Plumbiferous Media

Perch Patchwork – Maps & Atlases

Jul 4th 2010
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Perch Patchwork - Maps & AtlasesMaps & Atlases
Perch Patchwork
Score: 89

Maps & Atlases was formed in 2004, with the band members still in college, and since then, they have released quite a few EPs. Perk Patchwork, however, is their first full length album, and it was worth the wait. The band has experimented with their folk-rock sound, modifying it to enough of a degree over these past years that it has truly become a completely unique sound, with only the bare remnants of either folk or rock. Perk Patchwork is an excellent and beautiful album, a clear and worthy successor to Maps & Atlases’ past.

Maps & Atlases’ percussion is easily one of the most unique elements of the album. Saying that it acts as more than a metronome would be an amazingly gross understatement. The drums and percussion of Perch Patchwork is such a well fleshed out beast that vocals and percussion alone could easily form full, rich tracks, and they very nearly do in more than one occasion. This is, of course, not to say that the other instruments slack off.

There is an amazing amount, musically, that is simply incredible on Perch Patchwork. Transitions are invariably perfect, whether clean dividers between contrasting sections of a track or slow shiftings that, for example, serve to validate the opening track “Will,” otherwise a bit lacking in content, as a fully developed song by blending it perfectly into its successor. Maps & Atlases also manages to flirt quite successfully with often dangerous techniques such as repetition and unison, somehow always perfectly fitting and balanced by the depth of development of some other element.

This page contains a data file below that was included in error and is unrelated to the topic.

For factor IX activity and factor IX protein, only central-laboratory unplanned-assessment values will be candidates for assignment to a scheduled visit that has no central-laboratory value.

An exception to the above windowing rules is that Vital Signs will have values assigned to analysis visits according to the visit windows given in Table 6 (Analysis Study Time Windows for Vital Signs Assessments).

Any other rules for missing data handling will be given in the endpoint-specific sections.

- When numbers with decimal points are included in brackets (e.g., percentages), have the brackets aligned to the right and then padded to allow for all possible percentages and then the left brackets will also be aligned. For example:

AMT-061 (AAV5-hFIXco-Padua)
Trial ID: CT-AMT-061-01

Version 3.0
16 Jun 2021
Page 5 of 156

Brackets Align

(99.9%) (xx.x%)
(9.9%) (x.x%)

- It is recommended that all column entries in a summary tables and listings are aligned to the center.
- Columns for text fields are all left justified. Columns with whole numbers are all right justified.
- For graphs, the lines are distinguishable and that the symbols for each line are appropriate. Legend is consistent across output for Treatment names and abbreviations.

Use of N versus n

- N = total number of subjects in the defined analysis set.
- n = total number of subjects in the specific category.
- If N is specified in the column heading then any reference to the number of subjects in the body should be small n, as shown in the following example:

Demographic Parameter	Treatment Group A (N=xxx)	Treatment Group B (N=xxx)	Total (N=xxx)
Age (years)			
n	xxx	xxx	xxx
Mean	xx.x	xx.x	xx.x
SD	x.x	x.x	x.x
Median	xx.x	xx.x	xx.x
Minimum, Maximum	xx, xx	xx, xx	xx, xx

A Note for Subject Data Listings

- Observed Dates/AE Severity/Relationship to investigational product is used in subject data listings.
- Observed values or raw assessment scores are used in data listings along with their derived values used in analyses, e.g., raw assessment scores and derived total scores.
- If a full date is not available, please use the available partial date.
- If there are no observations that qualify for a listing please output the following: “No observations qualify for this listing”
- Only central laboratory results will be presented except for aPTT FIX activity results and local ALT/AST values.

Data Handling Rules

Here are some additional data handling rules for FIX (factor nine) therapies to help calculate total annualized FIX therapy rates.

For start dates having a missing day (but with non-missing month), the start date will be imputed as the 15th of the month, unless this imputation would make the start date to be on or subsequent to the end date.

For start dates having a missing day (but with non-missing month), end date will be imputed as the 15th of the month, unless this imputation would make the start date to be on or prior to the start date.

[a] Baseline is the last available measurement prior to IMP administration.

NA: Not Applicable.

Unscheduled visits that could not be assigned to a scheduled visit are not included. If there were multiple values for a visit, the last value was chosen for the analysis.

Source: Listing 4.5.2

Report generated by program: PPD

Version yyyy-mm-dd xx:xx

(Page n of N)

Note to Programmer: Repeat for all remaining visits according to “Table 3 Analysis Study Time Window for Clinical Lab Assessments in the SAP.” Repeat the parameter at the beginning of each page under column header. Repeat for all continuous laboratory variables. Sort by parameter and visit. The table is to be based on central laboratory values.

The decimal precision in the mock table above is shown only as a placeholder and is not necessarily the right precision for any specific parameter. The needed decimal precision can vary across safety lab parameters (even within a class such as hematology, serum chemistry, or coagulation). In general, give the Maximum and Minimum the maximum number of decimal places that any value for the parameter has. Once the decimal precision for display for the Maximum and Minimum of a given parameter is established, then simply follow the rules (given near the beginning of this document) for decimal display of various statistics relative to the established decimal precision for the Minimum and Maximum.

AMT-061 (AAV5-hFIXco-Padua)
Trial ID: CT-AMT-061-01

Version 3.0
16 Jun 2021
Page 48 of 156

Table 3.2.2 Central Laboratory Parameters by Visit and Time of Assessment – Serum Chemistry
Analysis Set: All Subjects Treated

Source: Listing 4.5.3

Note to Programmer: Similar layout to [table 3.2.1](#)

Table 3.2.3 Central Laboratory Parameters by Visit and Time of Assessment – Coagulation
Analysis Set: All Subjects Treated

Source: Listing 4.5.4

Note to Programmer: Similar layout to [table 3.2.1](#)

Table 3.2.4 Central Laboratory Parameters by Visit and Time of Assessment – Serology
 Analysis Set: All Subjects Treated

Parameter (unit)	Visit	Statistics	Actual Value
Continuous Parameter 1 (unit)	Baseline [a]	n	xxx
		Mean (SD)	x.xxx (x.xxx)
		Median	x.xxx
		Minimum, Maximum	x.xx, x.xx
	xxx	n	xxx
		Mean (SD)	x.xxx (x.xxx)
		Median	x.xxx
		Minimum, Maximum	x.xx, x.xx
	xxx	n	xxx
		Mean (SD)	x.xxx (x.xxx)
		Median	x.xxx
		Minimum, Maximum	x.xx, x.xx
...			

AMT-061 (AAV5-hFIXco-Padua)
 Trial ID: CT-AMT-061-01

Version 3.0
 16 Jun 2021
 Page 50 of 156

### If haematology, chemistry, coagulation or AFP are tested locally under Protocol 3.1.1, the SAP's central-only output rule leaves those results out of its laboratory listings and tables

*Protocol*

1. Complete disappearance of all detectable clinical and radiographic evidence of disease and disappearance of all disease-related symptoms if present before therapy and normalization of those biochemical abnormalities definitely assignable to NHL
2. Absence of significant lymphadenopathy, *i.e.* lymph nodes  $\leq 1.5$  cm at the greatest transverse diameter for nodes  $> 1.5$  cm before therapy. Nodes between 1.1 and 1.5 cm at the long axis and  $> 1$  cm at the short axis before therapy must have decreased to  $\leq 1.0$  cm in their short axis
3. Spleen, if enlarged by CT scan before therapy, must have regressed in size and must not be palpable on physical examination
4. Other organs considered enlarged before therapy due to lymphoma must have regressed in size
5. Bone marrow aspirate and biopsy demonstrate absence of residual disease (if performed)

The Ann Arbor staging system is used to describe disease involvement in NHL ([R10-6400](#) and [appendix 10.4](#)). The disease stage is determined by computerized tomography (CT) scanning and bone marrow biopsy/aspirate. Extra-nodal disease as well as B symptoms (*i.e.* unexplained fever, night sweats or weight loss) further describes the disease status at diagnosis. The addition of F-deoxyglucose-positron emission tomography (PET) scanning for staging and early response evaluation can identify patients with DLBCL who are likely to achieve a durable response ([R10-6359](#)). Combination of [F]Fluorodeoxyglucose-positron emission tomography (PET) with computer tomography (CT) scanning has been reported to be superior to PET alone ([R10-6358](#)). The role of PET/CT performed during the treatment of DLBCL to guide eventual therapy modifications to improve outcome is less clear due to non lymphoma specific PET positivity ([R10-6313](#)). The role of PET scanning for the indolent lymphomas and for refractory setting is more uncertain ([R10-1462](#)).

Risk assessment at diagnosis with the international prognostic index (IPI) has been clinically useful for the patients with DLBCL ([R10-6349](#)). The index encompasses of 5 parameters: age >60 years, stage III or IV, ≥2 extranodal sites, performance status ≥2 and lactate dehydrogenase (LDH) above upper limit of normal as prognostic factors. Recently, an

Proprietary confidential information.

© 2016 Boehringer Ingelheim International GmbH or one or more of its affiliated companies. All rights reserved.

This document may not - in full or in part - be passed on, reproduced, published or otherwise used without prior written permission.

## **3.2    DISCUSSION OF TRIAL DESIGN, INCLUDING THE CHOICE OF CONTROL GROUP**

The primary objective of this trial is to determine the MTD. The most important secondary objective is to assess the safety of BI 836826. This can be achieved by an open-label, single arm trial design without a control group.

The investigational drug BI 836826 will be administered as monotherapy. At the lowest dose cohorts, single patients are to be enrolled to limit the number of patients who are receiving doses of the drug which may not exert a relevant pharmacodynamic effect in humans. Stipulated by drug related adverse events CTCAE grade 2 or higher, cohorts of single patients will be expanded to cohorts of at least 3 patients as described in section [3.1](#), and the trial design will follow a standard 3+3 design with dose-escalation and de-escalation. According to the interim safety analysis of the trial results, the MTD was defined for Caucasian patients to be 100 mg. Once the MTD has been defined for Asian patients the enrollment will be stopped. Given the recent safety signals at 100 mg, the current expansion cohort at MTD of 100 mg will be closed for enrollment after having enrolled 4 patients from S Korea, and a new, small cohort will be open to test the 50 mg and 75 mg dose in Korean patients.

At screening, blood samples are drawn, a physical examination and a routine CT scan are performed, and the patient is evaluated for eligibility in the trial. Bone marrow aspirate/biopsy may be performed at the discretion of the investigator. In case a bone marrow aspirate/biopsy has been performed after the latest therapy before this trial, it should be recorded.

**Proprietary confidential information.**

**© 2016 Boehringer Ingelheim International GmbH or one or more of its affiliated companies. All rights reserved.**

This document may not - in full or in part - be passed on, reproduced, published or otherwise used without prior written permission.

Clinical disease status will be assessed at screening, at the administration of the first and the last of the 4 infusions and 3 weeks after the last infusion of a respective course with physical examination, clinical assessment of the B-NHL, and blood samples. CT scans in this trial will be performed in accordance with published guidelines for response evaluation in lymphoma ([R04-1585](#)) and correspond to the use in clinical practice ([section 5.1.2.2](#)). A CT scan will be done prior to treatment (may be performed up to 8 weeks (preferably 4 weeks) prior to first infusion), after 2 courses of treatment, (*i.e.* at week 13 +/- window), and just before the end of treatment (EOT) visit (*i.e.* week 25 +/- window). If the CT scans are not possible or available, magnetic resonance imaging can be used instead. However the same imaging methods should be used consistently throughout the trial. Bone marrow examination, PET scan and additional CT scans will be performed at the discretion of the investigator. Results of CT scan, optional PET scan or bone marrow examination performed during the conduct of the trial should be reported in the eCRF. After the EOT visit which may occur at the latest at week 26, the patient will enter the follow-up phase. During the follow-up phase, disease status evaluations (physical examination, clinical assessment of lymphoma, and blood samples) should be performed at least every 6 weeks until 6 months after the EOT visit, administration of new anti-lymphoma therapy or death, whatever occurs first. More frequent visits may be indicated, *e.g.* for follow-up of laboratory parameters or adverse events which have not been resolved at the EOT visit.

Maps & Atlases’ vocal duties fall to Dave Davidson, and he does an absolutely amazing job with them. Davidson’s voice is elegantly reedy, a sound that seems to have been developed from a country twang to something not quite that. At times whiny, though never excessively so, Davidson’s passionate wailing enchants the listener while never sounding overly stressed or stretched. Where necessary, Davidson can also double as a rich baritone, seemingly at odds with his standard range, yet perfectly fitting.

Though it can sometimes be hard to decipher what Davidson is singing, as he tends to obscure words by slurring, even if he isn’t slightly overwhelmed by the instrumentals, what can be heard is quite interesting. The first lines on the album, on “The Charm,” are: “I don’t think there is a sound that I hate more / than the sound of your voice.” While the lyrics are never more clear, both in meaning and audibility, the lyrical content rarely suffers, even as one of the objects of least importance on Perch Patchwork.

Seemingly no matter what Maps & Atlases does, it sounds excellent. Perhaps this is a result of Perch Patchwork being a long time coming, perhaps it is the band’s experimental nature, or maybe Maps and Atlases simply has the magic touch, but whatever the reason, Perch Patchwork is an incredible piece of work. Really, the only sad part of the release is that there’s not much else by Maps & Atlases to listen to when you’re through with Perch Patchwork.

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